Toys that have been synonymous with kids’ meals at fast-food restaurants could soon be banned in San Francisco under a new law proposed Tuesday if the food contains too much fat, sugar or salt.
Earlier this year, Santa Clara County became the first local government in the nation to adopt such a law, but it only applies to unincorporated areas and affects a handful of restaurants.
San Francisco’s proposal could have a far greater impact. The restrictions would pertain to all restaurants but effectively would target the dozens of fast-food establishments in the city, among them McDonald’s, Jack in the Box and Burger King.
San Francisco’s legislation would not prohibit toy giveaways outright, but limit them to menu items that meet strict nutrition guidelines.
For example, no single item could contain more than 200 calories or 480 milligrams of sodium. An entire meal could have no more than 600 calories.
That would wipe out all but a handful of the Happy Meal offerings at McDonald’s — and none of those options include a small hamburger. Several meet the calorie count, but would fail on the sodium content.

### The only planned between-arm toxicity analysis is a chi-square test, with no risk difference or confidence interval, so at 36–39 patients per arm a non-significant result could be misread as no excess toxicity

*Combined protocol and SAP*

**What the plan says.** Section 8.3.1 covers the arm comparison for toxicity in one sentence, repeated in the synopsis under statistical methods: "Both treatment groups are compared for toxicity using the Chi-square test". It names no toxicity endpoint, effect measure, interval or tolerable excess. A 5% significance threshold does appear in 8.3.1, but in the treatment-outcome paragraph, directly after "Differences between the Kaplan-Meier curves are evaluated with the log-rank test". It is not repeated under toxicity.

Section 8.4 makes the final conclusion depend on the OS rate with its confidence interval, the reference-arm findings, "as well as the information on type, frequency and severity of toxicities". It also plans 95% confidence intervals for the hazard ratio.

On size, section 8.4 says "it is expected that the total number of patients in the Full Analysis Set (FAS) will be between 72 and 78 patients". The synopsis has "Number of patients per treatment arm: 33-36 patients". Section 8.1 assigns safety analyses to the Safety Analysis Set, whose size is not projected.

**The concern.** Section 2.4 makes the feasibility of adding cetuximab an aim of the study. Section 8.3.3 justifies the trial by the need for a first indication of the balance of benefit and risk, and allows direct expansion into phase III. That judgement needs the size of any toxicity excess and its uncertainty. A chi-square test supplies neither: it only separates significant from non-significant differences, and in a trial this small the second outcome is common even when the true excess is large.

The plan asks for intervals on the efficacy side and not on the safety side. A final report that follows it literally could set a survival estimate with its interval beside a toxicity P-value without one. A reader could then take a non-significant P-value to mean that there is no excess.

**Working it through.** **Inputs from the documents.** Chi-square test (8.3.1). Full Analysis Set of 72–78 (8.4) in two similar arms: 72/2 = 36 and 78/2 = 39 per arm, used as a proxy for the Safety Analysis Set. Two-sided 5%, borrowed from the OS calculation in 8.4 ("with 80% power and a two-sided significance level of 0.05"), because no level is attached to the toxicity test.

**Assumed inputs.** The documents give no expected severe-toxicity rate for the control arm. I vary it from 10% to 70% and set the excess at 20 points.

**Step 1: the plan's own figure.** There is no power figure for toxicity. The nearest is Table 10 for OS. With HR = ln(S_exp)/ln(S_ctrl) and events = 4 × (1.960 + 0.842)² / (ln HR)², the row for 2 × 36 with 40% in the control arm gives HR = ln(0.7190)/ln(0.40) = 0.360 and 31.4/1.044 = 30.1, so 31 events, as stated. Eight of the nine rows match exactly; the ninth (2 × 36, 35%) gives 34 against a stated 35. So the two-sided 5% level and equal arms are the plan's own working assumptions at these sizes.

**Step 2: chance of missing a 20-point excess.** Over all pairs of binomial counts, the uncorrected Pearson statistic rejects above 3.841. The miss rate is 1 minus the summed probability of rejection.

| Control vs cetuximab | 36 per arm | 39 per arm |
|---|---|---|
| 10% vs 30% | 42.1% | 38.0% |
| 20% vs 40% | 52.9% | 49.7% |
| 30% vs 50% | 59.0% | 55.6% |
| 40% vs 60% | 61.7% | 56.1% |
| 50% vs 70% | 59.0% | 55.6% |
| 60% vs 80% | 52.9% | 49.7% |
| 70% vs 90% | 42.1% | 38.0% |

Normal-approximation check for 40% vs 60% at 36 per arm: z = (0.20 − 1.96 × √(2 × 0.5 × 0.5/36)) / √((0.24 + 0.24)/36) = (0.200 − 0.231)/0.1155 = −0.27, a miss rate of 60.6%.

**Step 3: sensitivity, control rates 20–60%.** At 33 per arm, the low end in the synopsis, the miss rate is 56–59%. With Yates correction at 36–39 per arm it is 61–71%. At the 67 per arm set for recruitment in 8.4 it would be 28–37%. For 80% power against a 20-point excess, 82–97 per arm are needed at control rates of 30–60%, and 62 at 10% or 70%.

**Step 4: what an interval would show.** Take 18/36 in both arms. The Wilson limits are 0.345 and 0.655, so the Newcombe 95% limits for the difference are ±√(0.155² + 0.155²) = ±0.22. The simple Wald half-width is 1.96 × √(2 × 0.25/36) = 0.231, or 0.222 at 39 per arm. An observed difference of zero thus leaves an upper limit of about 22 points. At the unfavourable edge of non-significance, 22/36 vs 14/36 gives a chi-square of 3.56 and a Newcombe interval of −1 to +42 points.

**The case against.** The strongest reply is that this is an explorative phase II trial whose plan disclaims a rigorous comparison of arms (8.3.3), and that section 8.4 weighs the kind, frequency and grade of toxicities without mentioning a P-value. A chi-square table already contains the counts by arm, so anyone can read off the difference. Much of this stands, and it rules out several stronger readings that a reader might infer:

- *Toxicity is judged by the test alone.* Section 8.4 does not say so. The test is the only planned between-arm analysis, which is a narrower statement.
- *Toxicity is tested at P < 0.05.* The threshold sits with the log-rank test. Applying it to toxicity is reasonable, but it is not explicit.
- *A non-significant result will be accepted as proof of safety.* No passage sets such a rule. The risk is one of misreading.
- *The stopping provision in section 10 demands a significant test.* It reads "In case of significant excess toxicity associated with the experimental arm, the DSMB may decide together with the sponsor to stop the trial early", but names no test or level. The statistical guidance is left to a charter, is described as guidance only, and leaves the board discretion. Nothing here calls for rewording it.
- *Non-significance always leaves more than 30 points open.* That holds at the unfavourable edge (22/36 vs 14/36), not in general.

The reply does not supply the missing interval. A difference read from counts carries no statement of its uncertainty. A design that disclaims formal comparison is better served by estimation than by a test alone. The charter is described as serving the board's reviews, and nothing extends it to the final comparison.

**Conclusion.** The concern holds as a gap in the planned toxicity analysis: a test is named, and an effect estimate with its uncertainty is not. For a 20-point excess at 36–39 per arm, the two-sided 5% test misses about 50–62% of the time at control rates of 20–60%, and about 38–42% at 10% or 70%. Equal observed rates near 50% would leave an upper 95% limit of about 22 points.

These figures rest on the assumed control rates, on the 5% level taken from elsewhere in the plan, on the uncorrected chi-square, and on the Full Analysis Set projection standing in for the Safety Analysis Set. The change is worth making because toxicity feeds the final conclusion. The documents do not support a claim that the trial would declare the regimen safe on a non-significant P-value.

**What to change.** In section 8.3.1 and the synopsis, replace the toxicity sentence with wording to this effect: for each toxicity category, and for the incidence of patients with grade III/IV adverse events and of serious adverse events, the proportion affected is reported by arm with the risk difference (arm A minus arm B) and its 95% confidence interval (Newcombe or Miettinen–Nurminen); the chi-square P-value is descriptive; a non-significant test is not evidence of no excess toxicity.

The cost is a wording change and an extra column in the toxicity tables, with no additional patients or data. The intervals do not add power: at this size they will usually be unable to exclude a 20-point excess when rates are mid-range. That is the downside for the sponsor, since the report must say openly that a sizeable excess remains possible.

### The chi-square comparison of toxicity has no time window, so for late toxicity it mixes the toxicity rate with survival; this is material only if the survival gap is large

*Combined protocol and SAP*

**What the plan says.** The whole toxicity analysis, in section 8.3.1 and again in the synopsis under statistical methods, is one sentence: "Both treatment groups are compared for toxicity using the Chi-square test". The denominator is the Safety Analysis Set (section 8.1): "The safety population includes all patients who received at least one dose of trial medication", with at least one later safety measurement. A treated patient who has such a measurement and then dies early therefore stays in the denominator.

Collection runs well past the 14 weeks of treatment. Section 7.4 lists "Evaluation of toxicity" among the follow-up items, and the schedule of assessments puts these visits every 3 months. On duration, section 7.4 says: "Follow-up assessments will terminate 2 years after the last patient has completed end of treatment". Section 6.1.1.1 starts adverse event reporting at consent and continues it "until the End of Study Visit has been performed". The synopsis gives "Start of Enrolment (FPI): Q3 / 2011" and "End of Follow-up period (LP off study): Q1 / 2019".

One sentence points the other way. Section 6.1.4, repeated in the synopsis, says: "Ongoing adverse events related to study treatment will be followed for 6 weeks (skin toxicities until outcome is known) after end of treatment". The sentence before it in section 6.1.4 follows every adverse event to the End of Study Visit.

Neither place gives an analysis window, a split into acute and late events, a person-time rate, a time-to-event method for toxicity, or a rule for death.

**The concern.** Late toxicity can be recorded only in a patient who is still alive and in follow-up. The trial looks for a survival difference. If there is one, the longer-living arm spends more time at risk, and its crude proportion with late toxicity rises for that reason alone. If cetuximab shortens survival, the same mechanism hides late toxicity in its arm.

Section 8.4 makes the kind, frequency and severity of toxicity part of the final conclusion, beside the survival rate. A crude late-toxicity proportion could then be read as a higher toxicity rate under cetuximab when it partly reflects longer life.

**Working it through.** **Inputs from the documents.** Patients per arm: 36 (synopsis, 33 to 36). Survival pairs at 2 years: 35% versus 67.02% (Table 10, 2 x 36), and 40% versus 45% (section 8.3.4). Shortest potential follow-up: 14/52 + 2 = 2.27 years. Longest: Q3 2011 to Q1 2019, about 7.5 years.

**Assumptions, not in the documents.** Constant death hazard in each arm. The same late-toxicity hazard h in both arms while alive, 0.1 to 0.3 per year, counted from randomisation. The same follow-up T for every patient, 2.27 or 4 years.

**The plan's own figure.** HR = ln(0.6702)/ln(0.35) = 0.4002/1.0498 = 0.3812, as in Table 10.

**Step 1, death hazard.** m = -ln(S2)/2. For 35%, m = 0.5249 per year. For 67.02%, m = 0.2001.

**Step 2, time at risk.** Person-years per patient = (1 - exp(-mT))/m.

“Our legislation will encourage restaurants that offer unhealthy meals marketed toward children and youth to offer healthier food options with incentive items or toys,” said Supervisor Eric Mar, chief sponsor of the legislation.
The restaurant industry doesn’t like the strategy.
“The San Francisco Board of Supervisors seems to have an insatiable appetite for punishing the restaurant industry. However, the widespread ridicule that this proposal will receive should give them a case of heartburn,” said Daniel Conway, director of public affairs for the California Restaurant Association.
“Toy bans are only proven to disappoint kids, frustrate parents and generate headlines for ambitious politicians,” Conway added. “The Board of Supervisors needs to stop gorging on political gimmicks and instead focus on creating jobs in their city.”